Rather impressively, this week’s box was cheaper than the grocery store by more than 25%! It’s rather impressive, really. Maybe it’s something about being mid-summer, that you’re neither dealing with light and inexpensive greens nor are you dealing with heavy (but similarly inexpensive) winter squash. I remember the first grocery shopping trip I did before dd went off to camp and needed to have her lunches packed for her. The list of fruit and veg was quite long and, though I was happy filling my cart with so much lovely produce, our wallet did take a hit once I got up to the register. This week, in particular, certainly does show that it’s possible to eat local fruits and vegetables without breaking the bank ANY MORE than you would if you purchased the exact same items as the grocery store.
Actually, cancel that last statement – or let me amend it. When I do my pricing, I price against the mass-market fruits and vegetables, as it were; I don’t price against the more expensive “organic” varieties offered in store. So, technically, if you were to buy the organic versions at the grocery store, you’d be spending EVEN MORE than what you’d pay for the veggie box through the local farm. That’s just lovely.
Here’s how it all broke down…
|Year 2 – Summer Week 6|
|Grocery Store Unit Price
|Grocery Store Total Item Cost|
|Green Peppers (each)||2.00||$1.99||$3.98|
|Cherry Tomatoes (pint)||1.00||$3.99||$3.99|
|Grocery Store Total Cost||$29.45|
|Year 2 Summer Week 6 Savings (Deficit)||$7.45|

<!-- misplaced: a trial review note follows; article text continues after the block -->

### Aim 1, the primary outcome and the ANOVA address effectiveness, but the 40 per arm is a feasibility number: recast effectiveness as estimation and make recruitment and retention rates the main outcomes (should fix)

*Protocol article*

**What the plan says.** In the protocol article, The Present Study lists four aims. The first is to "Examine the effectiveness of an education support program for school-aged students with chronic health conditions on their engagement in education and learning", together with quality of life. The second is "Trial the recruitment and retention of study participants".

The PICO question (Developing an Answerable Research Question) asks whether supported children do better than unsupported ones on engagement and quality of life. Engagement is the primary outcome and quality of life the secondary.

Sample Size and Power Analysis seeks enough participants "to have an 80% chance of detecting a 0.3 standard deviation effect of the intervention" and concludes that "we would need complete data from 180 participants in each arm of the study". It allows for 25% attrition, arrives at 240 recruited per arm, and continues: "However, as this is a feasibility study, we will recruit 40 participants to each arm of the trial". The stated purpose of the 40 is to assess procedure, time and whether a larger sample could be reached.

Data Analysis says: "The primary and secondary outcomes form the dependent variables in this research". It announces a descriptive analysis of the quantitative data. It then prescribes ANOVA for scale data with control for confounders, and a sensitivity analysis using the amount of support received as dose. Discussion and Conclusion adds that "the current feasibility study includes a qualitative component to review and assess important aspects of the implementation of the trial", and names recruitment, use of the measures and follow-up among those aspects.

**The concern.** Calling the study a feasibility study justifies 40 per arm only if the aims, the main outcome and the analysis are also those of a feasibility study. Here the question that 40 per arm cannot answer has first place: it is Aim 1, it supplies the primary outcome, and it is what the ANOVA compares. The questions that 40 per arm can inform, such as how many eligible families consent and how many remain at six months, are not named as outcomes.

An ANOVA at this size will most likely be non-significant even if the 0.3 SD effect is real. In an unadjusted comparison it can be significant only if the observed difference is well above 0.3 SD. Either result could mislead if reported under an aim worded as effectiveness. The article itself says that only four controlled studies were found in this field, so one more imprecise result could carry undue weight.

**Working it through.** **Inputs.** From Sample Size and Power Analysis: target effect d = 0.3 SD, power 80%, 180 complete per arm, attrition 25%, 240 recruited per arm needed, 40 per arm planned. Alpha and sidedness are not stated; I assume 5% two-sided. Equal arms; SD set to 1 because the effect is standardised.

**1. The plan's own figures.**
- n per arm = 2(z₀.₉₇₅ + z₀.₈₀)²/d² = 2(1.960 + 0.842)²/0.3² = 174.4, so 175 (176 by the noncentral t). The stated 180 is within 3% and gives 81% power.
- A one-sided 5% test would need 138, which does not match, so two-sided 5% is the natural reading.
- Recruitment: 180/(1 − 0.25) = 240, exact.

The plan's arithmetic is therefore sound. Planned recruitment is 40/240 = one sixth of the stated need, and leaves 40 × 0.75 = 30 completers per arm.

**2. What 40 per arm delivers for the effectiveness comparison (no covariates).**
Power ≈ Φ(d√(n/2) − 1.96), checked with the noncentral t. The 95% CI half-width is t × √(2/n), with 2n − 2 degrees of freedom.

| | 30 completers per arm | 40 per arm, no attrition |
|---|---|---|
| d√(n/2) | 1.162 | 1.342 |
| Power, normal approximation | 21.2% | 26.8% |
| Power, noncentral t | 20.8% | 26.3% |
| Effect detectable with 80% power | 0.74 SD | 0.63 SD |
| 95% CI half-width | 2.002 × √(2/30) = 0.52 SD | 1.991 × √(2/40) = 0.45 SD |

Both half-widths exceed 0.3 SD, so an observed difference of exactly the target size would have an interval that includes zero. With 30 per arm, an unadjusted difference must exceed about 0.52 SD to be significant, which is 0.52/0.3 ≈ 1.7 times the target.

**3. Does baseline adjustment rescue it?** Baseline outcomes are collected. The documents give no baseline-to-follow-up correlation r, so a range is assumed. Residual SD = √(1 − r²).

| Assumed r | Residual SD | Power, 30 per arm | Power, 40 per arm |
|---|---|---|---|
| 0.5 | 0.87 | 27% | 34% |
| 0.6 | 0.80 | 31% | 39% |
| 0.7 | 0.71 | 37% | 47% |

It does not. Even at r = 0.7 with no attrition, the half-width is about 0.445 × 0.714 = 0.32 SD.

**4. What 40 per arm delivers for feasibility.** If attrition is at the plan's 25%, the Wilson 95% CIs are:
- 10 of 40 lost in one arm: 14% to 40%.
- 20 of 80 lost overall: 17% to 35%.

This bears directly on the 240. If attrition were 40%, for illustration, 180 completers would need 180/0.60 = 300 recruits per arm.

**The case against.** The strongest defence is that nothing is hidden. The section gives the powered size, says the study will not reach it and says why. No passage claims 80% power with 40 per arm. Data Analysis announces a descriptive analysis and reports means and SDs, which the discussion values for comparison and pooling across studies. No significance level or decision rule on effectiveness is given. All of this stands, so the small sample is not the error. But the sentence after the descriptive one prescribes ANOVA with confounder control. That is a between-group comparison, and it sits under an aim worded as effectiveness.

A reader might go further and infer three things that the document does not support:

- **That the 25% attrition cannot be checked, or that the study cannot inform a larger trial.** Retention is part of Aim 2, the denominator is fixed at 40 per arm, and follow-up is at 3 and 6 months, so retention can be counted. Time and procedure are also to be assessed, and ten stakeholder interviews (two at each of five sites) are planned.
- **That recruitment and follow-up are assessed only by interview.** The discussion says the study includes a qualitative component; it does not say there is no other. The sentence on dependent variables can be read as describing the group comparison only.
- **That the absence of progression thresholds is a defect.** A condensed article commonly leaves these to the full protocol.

It’s clear, from looking at the numbers, that certain items – like the heirloom tomatoes – really helped me get a lot of extra value out of the box. (They’re also terribly yummy, too.) The sheer heft of the box also helped; though they claimed that I was getting 2 lbs of potatoes and zucchini, both came in well over that weight. Even had they come in right on the dot, the quality and expensive nature of some of the items included (specifically the cherry tomatoes and heirloom tomatoes) helped out quite a bit.
Of course, here’s where you then start to diverge from a simple value discussion. The cherry tomatoes we get from our farm aren’t like the cherry tomatoes you get at the grocery store. Take the best, most wonderful, sweetest cherry tomato you can get at a grocery store and then double the flavorfulness. You may then come close to approximating how incredible these cherries are. The sheer wonderfulness of them makes them disappear in a heartbeat; we had most with dinner Saturday night and the remainder got snapped up at lunchtime on Sunday. In fact, my prediction of caprese salad fell flat but was replaced instead by dh doctoring half a Digiorno cheese pizza with the fresh basil, halved cherry tomatoes and a few cloves of garlic. Holy cow did that take the pizza to a whole other level. It was fantastic.
So, looking at it from the point of view of savings, this box hit one right out of the park. From a taste perspective, it also went a long way towards validating that buying this week was the right choice.